I was walking one morning at twilight, a time when lawns and houses are dark gray, stars are receding with the emergence of dawn, and mockingbirds are starting to sing. My plan was to walk mindfully rather than sit in meditation on my back porch. The morning air was cool and invigorating. Step, breathe, look, listen, smell, feel. That is how I began my walk…mindfully present…not becoming, not regretting, just being.

Then the open space in my mind became a welcoming host, inviting thoughts and images of tasks that I had been neglecting. Obligations wanted my focused attention, and they began to pop up like email notifications. All I had to do was not open them and remain in open awareness. It felt good not to open them, to experience non-attachment to thoughts about my obligations, or even thoughts about thinking. I’ve done it before, many times. “Trying to let go” is hard, but not attaching requires less effort, like simply noticing ocean waves that rise and subside.

I don’t know exactly when my mind detoured from this beautiful moment, but the noise of migrating geese jolted me back, mimicking the noise of obligations that had begun stirring in my brain. “Yack, yack, yack, yack, yack yack.” I intentionally followed the sound, remaining aware of the geese until I could no longer hear them, not attaching to thoughts about them, but simply experiencing the sound without judgment—of them or me. All I had to do then was not create more noise. Judgment about a lapse in mindfulness is just more noise. Acceptance circumvents it.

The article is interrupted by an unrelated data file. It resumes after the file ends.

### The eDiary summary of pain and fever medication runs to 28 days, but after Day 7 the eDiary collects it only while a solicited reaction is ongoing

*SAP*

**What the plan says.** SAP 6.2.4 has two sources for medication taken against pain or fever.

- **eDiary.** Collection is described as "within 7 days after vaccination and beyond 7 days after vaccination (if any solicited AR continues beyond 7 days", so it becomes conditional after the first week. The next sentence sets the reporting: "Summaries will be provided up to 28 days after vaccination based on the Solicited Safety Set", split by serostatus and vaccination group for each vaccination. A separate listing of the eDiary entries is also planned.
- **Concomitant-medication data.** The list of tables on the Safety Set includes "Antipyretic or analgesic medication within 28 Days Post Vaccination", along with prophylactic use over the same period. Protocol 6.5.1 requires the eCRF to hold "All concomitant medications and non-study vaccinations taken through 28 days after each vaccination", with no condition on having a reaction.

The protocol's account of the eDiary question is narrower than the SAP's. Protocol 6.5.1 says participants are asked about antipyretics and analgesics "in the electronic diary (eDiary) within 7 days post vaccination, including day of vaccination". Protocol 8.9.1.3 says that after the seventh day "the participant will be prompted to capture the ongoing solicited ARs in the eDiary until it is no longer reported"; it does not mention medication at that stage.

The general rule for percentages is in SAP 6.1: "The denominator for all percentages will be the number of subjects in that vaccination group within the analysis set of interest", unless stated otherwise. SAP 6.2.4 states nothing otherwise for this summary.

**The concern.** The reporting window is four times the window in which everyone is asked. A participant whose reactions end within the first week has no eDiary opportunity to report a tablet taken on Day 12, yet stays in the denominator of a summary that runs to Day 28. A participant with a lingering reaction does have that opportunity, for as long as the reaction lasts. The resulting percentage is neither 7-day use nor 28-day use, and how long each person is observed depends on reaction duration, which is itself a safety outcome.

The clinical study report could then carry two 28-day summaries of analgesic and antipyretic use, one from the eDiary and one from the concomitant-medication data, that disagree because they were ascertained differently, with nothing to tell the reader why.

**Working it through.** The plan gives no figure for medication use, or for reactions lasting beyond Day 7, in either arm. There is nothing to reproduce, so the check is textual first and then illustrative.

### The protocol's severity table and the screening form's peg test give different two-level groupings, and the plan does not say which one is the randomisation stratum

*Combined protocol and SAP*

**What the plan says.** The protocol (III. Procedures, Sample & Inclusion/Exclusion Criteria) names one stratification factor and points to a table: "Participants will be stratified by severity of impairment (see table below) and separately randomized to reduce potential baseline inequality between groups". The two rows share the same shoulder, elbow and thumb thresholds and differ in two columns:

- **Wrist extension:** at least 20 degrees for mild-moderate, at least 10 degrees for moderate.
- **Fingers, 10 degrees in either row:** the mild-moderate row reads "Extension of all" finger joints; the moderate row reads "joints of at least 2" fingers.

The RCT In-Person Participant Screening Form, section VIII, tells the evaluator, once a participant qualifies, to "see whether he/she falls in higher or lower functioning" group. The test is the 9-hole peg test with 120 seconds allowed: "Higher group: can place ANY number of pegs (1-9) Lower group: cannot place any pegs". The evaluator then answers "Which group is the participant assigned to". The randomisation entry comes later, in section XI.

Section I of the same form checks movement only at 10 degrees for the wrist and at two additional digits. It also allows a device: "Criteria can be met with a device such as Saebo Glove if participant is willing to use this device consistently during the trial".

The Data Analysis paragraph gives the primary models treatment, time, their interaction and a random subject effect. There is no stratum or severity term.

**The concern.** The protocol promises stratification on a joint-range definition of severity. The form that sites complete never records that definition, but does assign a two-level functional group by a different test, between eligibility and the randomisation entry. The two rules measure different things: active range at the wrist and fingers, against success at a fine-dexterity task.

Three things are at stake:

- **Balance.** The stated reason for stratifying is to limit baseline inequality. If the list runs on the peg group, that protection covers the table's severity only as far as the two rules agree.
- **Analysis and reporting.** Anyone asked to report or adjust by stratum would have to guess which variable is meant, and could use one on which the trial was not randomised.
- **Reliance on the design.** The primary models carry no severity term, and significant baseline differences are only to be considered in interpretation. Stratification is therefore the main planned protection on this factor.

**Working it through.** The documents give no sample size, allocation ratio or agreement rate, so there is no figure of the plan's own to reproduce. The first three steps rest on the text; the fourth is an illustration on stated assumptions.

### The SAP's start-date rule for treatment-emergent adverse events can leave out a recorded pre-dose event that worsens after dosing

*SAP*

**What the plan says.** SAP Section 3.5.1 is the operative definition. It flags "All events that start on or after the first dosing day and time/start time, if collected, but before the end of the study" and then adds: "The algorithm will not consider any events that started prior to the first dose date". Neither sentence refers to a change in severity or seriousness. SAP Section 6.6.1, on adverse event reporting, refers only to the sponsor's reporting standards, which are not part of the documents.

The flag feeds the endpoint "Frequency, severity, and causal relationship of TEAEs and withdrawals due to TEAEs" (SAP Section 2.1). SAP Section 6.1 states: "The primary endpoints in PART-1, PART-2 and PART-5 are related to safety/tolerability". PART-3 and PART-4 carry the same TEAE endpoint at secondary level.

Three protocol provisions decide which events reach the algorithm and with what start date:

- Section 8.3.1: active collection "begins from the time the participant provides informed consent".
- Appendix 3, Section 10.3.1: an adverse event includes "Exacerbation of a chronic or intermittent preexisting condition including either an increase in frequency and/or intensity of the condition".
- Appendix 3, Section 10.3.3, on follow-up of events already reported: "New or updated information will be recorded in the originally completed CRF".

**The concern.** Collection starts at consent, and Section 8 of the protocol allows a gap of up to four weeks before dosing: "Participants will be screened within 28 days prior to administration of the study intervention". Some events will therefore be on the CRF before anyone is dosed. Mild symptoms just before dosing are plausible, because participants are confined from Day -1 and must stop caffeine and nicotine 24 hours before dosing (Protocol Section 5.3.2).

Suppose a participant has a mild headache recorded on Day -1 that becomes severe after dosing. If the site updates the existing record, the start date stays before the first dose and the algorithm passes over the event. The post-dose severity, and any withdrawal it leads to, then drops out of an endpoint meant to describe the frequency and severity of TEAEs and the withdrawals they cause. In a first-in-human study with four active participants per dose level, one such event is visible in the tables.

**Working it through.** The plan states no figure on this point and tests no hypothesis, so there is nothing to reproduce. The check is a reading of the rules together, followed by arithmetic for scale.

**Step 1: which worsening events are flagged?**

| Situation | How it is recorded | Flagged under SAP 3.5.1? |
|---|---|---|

If you have ADHD, you know what it is like to start out determined to direct your attention and sustain your effort on a task, only to get derailed. The moment you realize that the wheels came off the tracks is your opportunity to practice returning to the task, just like returning to silence when meditating. You have three choices the moment you know your attention has gone off track: you can continue taking your thoughts for a ride, criticize yourself for succumbing to the thoughts and interruptions, or swiftly and silently put the wheels back on the tracks.

Living well with ADHD requires practice and repetition. You can develop a habit of gently allowing the noisy geese in your head to be your wake up call and return to the task at hand when working, or return to silence when meditating. To practice mindfulness in real time is to return as often as necessary to the present moment, at work or on the road at sunrise. I’m actually hearing a mocking bird at sunrise right now, notifying me that it is time to return from thoughts and words to open awareness so I can get to work on time.

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